Muslim professor at Catholic school writes Holocaust book


On a recent Friday evening at the Riverdale-Yonkers Society for Ethical Culture, Rabbi Linda Shriner-Cahn and Manhattan College religion professor Mehnaz Afridi sat before worshipers at that evening’s Shabbat service to discuss Afridi’s new book, “Shoah Through Muslim Eyes.”

Afridi hopes the book will help create a bridge of conversation between the two faiths of Judaism and Islam as she interviews Holocaust survivors, uses Muslim-Arabs works, covers the reach of the Holocaust under the Vichy and Nazi governments, and discuss anti-Semitism and Islamophobia.

One of the attendees, Harriet Jackson, also is Afridi’s friend. Yet, she’s been waiting to buy “Shoah” because it’s unique, coming from a Muslim woman’s perspective.

The word “Shoah” is the Hebrew term for “Holocaust.”

There is “always room for bridge-building between Muslims and Jews,” Jackson said. “And, if Professor Afridi found a way to build a bridge through this book, then I would like to be a part of getting the message out.”

Afridi wrote the book as a Muslim as a way to acknowledge the World War II atrocities that killed millions of Jews and other minorities, primarily because there is a lot of denial in many Muslim communities.

Afridi is in a unique position as a Muslim. She’s an assistant professor of religious studies at Manhattan College, a Catholic school, specializing in Islam and Holocaust studies. She also is the director of the school’s Holocaust, Genocide and Interfaith Education Center, which promotes Jewish, Catholic and Muslim discussion to work towards mutual understanding.

“As a woman, I feel that we can bring to light many issues that men may not think of, like how women felt in the camps in terms of their sexuality, menstruation and being naked,” Afridi said. “I feel women are also likely to see multiple perspectives.”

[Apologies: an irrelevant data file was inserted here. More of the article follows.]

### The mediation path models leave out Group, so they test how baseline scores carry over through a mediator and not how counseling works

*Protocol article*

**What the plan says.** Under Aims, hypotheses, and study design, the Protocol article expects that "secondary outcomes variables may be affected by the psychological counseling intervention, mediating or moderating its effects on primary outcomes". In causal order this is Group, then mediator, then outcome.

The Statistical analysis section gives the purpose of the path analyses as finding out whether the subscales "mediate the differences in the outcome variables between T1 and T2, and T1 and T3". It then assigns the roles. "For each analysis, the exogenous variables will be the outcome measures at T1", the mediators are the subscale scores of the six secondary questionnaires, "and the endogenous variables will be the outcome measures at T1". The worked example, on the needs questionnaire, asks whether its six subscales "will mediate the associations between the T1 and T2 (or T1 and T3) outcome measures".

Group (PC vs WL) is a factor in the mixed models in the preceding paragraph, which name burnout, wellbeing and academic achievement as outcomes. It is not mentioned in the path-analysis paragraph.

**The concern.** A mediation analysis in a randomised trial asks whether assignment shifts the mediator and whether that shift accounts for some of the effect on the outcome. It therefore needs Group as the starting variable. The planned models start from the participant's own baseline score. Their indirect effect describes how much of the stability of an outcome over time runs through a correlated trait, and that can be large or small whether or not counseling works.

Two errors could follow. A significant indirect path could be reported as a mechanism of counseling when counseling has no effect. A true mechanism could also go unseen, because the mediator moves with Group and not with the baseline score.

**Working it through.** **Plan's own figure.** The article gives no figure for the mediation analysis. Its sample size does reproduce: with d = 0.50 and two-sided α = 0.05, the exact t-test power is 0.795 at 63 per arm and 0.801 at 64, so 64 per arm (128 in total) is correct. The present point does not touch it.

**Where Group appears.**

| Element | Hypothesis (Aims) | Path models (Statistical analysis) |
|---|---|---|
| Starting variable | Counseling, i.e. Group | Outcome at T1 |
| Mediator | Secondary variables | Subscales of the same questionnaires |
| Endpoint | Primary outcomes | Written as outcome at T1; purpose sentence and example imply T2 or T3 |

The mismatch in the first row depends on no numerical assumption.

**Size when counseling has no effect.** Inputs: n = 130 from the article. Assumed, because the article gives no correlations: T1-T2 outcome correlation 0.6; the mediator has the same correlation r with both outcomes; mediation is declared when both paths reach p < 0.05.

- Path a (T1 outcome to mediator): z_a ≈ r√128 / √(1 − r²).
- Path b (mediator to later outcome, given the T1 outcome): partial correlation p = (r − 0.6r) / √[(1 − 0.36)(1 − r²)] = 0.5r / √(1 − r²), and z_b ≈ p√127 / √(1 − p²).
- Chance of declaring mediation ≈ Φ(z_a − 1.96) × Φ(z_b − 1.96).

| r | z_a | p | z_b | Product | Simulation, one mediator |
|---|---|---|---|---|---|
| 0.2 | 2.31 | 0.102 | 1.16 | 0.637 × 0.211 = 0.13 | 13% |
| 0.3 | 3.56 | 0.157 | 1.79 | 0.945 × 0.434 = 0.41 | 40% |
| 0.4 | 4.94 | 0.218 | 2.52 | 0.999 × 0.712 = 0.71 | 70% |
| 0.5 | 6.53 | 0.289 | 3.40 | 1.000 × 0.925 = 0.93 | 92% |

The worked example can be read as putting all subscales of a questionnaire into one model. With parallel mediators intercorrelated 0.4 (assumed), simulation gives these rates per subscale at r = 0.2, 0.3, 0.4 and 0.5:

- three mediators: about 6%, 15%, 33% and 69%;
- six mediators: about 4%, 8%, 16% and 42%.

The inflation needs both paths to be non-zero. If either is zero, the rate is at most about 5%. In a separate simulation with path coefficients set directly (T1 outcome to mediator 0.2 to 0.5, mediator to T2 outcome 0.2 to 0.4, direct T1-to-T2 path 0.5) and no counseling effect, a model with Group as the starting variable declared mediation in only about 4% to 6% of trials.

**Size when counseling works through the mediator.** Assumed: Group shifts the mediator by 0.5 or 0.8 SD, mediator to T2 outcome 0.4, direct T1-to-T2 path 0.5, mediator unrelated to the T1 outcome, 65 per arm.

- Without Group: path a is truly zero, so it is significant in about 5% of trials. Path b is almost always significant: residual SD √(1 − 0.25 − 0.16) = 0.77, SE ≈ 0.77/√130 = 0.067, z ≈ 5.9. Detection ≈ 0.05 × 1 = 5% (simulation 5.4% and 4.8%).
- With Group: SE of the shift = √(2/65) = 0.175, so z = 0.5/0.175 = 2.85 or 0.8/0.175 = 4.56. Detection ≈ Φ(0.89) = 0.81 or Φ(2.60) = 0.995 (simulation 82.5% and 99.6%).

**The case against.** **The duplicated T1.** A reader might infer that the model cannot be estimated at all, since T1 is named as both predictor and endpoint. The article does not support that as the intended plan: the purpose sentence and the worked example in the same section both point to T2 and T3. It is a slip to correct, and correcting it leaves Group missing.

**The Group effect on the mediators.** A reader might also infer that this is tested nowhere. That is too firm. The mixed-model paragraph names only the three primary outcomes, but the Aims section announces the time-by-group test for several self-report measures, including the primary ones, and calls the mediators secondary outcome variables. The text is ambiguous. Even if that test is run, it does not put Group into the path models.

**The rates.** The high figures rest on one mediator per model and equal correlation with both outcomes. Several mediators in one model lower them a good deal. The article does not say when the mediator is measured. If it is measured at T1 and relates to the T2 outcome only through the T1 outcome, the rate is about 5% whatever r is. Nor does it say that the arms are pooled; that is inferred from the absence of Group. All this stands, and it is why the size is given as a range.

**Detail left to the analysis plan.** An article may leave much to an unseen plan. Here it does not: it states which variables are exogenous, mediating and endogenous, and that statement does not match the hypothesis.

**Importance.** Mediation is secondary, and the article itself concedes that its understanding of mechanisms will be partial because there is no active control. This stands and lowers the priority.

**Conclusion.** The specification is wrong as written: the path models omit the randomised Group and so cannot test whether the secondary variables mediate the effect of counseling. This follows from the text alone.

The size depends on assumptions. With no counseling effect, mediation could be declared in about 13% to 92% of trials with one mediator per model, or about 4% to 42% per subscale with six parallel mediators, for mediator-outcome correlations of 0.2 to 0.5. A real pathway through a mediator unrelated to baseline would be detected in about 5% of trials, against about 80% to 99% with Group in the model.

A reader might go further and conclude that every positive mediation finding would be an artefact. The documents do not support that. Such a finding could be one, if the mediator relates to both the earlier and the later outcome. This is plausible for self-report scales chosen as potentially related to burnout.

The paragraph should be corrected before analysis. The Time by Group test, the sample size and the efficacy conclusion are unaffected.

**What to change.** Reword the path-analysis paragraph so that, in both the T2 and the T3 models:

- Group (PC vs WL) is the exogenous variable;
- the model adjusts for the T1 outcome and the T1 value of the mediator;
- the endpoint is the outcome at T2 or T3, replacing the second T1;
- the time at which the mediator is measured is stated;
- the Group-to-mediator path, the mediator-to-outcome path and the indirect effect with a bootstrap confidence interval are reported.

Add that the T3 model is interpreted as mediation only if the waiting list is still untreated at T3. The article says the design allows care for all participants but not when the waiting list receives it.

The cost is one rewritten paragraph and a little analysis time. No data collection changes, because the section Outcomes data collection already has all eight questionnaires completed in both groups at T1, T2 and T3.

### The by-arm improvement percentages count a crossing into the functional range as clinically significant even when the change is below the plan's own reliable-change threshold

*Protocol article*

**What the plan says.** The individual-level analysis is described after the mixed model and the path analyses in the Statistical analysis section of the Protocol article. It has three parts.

In her book, Afridi interviewed actor Robert Clary, perhaps best known for his role of Cpl. Louis LeBeau in the television show “Hogan’s Heroes” as well as Renee Firestone, a founding lecturer at the Simon Wiesenthal Center’s Education Outreach Program.

Clary, 91, first began sharing his experience in the 1980s after years of silence. He spoke of losing most of his family, and how his talent as a singer likely saved his life.

His 2008 conversation with Afridi was his first and only discussion with a Muslim on the subject.

Firestone spoke of having a conversation with a doctor who ordered a colleague to conduct science experiments on her sister.

Perhaps one of the most poignant stories of the book is Afridi’s conversation with survivor Elisabeth Mann, who she called “the most intense” of her time on the project. The Nazis sent Mann’s entire family to Auschwitz. They were there for 12 months and later moved to five other concentration camps. All of her family members were eventually murdered in the camps.

Mann, Afridi said, recounted how she felt guilty about sending her brother with her mother in a time when women and children were instantly killed at Auschwitz.

“Her retelling of this story was painful and really stood out. Her brother had just turned 12 and she still saw him as a child who had just had his bar mitzvah, but she regretted it.”

The chapter’s title, “The Document,” came from a conversation Afridi had with Mann asking her what she would say to Holocaust deniers or those who questioned if it occurred. According to Afridi, Mann called those deniers “idiots,” adding that “basically, I’m the living document.”

After hearing Mann’s response, Afridi realized it captured exactly what she wanted to convey — the human suffering and courage of survivors, in their words.

Viewing the Shoah from a Muslim perspective served as a challenge for Afridi “in how to walk a fine line and demonstrate that one can be faithful to one’s own faith but also care about others equally.” The wording was another area Afridi was careful about because she wanted to avoid using language that would stereotype either faith.

Afridi was born in Pakistan to Muslim parents, and raised in Western Europe amongst different faiths and backgrounds. Her family eventually moved to New York where Afridi attended Scarsdale High School and experienced anti-Arab and anti-Muslim prejudice, when her family experienced harassing phone calls.

Her interest in studying the Holocaust came when she was placed as a graduate teaching assistant for a class that studies the Shoah. She also took courses in Judaism.

She made history in 2011 as the first Muslim woman appointed as the director of the Interfaith Education Center, and Afridi very likely is making history again as a Muslim female scholar giving her take on the Holocaust.

“I hope we can all learn to acknowledge each other’s pain and also see how complex issues were, and are, on each side when it comes to individual suffering, loss and anti-Semitism, including Islamophobia,” Afridi said.

“Shoah Through Muslim Eyes” is available on and